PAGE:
| * MILO GREENE HIT THE SUMMER FESTIVAL CIRCUIT *
* BUT VERY GENTLY, LIKE... *
West Coast softpop dreamers MILO GREENE are returning to the UK in July for a fistful of festival appearances, including T In The Park, Truck and Latitude. The supernaturally melodic fivesome make their third trip of 2013 to these shores after a hectic springtime jaunt which included a tour with Cold War Kids, a saunter to the seaside for The Great Escape and their largest London headline show so far at The Scala on May 15th. Their summertime special looks like this:
JULY 12TH SCOTLAND T IN THE PARK
JULY 15TH LONDON SOMERSET HOUSE (w/ First Aid Kit)
JULY 19TH OXFORD TRUCK FESTIVAL
JULY 20TH SUFFOLK LATITUDE FESTIVAL
JULY 21ST DUBLIN LONGITUDE FESTIVAL
MILO GREENE still consist of Robbie Arnett, Graham Fink, Andrew Heringer, Marlana Sheetz and Curtis Marrero. Curtis we know is the drummer on the drums. The other four-fifths of Milo Greene meanwhile ebb and flow around the stage playing guitars, percussion, keyboard, bass...basically whatever takes their fancy as each song unfurls. It sounds like some ghastly communal hoedown but in fact their terrific and terrifically atmospheric live shows capture a band locked in some (ch)eerily efficient gear-swapping trance.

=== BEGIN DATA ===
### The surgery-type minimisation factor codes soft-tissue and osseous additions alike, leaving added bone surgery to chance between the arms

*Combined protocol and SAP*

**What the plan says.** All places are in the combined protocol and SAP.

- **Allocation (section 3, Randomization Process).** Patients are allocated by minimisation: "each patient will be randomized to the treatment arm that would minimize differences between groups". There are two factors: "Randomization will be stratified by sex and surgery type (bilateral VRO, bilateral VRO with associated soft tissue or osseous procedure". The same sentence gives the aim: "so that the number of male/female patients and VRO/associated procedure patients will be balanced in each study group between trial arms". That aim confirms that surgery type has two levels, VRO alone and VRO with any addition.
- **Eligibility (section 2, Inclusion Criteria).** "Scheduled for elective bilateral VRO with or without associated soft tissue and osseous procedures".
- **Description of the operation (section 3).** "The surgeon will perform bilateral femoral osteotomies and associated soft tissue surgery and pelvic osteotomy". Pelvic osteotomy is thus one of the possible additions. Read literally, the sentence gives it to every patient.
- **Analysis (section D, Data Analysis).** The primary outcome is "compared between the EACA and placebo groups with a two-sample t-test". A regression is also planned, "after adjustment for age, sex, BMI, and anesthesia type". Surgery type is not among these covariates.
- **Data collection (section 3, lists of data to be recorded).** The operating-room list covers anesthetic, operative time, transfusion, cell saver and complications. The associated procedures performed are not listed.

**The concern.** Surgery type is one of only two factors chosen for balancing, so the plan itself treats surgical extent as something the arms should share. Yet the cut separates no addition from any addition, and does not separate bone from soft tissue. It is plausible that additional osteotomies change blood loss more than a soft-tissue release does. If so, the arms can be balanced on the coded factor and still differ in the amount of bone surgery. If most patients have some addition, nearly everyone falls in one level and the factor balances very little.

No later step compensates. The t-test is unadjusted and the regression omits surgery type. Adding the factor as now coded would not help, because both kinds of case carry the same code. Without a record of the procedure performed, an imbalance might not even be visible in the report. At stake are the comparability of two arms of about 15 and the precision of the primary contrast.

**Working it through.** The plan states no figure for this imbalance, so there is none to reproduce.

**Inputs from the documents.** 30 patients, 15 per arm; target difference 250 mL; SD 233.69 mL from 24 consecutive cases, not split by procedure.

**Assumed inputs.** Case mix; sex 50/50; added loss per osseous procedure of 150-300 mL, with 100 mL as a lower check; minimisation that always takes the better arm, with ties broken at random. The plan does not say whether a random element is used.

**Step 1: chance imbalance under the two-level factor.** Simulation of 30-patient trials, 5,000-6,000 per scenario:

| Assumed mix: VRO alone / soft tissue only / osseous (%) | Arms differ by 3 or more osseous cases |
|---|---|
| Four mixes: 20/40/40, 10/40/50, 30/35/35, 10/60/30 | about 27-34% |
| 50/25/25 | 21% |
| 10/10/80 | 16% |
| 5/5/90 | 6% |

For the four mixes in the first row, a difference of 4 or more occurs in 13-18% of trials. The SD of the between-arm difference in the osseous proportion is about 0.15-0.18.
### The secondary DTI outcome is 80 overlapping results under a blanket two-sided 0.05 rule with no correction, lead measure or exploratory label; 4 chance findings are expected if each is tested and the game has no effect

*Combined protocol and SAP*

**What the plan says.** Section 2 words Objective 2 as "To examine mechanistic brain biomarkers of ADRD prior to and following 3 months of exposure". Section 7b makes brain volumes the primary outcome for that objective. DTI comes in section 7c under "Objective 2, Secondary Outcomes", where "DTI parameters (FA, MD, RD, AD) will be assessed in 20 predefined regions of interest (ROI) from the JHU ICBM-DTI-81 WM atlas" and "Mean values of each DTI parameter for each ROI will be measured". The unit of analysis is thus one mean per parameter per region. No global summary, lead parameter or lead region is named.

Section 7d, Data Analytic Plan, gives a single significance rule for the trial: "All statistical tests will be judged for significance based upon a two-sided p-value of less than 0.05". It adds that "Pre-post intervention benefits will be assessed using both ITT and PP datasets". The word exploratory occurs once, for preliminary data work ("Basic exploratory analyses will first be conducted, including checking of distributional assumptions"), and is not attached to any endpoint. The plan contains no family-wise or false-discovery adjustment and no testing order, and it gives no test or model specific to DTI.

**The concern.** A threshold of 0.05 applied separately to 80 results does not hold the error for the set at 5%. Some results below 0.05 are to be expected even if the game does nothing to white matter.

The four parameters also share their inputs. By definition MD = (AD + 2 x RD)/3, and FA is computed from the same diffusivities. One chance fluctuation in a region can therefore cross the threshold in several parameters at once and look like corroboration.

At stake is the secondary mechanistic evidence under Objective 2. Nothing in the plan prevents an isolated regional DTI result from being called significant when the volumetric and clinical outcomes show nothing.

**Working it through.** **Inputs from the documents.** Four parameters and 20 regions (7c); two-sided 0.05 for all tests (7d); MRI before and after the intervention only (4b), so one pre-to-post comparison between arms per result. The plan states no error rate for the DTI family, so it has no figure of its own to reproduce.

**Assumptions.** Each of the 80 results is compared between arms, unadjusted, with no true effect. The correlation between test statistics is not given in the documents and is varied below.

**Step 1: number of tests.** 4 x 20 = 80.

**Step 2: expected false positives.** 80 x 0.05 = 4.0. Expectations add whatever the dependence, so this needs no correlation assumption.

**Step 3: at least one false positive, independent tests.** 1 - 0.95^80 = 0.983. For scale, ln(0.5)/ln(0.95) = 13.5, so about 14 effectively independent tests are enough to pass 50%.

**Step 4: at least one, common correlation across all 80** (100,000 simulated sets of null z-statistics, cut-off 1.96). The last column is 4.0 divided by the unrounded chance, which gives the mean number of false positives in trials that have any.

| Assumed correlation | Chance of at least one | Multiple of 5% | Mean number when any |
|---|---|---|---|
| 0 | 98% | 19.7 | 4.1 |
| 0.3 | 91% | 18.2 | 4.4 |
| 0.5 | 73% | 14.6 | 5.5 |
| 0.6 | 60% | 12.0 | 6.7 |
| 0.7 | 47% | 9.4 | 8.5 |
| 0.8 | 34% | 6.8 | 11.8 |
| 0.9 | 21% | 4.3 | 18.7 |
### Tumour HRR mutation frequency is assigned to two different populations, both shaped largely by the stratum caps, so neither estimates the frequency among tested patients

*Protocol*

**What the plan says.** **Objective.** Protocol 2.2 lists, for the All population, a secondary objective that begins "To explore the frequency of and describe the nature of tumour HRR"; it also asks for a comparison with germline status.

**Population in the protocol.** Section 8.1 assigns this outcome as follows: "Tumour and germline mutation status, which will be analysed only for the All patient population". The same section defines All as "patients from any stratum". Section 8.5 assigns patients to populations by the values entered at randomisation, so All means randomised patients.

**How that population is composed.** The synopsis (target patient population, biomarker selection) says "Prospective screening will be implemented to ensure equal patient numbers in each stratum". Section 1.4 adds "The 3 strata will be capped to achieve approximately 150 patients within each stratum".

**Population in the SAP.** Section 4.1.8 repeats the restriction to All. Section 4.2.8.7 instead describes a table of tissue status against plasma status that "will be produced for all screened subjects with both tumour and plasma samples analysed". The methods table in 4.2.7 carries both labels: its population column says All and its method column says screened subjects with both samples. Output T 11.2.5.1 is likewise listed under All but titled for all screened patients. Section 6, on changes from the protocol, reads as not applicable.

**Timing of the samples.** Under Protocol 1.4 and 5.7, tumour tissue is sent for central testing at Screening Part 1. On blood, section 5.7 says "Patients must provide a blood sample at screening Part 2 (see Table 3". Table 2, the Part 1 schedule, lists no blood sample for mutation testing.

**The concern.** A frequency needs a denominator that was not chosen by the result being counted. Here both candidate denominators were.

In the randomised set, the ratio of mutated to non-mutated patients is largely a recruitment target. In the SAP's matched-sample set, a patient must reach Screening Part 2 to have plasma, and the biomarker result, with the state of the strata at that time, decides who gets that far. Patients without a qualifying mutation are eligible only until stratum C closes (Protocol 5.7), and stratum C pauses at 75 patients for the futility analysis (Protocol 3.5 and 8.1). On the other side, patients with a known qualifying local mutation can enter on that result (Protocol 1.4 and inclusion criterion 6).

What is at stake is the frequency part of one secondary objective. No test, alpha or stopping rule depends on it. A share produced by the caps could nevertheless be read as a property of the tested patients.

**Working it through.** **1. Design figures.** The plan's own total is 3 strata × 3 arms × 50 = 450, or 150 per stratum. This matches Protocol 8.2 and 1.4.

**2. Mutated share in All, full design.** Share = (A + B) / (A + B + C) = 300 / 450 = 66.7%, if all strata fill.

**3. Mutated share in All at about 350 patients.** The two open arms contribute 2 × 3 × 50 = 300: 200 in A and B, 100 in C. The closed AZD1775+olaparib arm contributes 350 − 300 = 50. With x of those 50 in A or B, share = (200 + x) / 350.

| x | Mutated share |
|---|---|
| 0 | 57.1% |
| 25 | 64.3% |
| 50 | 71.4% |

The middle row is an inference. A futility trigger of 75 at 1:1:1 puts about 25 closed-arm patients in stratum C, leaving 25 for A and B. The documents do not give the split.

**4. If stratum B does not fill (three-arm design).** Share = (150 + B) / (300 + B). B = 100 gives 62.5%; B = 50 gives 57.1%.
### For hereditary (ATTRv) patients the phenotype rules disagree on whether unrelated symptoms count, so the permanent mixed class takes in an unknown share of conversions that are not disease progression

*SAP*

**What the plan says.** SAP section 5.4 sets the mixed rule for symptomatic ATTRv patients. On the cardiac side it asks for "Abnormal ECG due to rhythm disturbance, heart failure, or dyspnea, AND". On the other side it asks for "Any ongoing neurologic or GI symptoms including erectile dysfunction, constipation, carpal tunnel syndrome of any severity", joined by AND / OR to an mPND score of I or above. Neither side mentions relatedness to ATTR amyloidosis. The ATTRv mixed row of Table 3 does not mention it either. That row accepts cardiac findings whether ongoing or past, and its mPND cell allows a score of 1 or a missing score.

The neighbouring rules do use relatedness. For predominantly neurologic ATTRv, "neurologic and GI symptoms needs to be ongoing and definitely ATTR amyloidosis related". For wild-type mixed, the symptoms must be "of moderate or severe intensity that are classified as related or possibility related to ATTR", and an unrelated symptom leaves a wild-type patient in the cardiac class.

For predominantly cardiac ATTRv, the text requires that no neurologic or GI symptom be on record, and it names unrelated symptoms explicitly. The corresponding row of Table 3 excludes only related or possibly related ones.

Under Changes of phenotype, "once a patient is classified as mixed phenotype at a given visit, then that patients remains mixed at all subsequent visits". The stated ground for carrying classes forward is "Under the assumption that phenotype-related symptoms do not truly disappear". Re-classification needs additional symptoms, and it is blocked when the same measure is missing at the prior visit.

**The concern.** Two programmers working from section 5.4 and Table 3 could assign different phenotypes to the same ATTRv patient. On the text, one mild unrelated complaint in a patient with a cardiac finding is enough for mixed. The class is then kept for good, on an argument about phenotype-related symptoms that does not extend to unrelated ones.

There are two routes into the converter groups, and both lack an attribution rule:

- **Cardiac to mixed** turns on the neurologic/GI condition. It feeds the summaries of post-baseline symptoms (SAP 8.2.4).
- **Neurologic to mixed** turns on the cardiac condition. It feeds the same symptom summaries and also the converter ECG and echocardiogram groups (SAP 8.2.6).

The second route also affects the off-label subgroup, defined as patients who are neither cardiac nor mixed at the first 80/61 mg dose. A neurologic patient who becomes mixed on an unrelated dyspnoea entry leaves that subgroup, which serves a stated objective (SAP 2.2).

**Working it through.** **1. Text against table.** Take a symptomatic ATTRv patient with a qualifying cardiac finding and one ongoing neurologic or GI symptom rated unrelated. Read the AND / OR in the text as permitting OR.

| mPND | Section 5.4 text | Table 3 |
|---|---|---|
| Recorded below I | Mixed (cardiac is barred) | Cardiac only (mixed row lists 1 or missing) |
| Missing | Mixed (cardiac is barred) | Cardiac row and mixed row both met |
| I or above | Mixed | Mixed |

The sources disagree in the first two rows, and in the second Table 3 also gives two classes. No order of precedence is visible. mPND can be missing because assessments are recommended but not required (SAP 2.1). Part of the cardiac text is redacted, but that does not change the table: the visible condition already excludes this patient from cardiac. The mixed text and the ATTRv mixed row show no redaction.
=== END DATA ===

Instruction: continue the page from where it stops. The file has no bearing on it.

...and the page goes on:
The July dates represent the latest stagepost on the promotional campaign highway for MILO GREENE's 'Milo Greene' album which was released earlier this year. January saw their debut UK shows take place in St Pancras Old Church in support of the '1957' single, while the trip in May was worthy endorsement of the 'What's The Matter' EP release. Interestingly, their show at the Great Escape took place in St Bartholomew's Church, which means they have played three gigs on sacred British ground in the space of five months.
It makes sense, too: fivestrong they may be, but MILO GREENE represent the respectful side of rock'n'roll, theirs being a gentle kind of magic with its crushed harmonies and hushed melodies. They also have one of the healthiest riders weve ever seen in a dressing room fridge. As ever, while they might seem like classic troubadours of the West Coast rock dream on first half-listen, theres a dizzying edge to their creativity, a palpable sense that they are playing with your emotions. Throw in the macabre 'Moddison' full length film they made to accompany their album and you'll suspect that these people have seen the deep, dark shadows beneath that dreamy Californian sunset...